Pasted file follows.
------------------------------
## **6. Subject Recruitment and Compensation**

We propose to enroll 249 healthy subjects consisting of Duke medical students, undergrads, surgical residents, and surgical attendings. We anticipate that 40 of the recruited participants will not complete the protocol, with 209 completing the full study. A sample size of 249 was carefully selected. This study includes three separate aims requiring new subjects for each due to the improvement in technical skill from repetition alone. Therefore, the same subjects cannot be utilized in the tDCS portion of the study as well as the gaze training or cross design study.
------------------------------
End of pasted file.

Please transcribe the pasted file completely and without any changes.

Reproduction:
## **6. Subject Recruitment and Compensation**

We propose to enroll 249 healthy subjects consisting of Duke medical students, undergrads, surgical residents, and surgical attendings. We anticipate that 40 of the recruited participants will not complete the protocol, with 209 completing the full study. A sample size of 249 was carefully selected. This study includes three separate aims requiring new subjects for each due to the improvement in technical skill from repetition alone. Therefore, the same subjects cannot be utilized in the tDCS portion of the study as well as the gaze training or cross design study.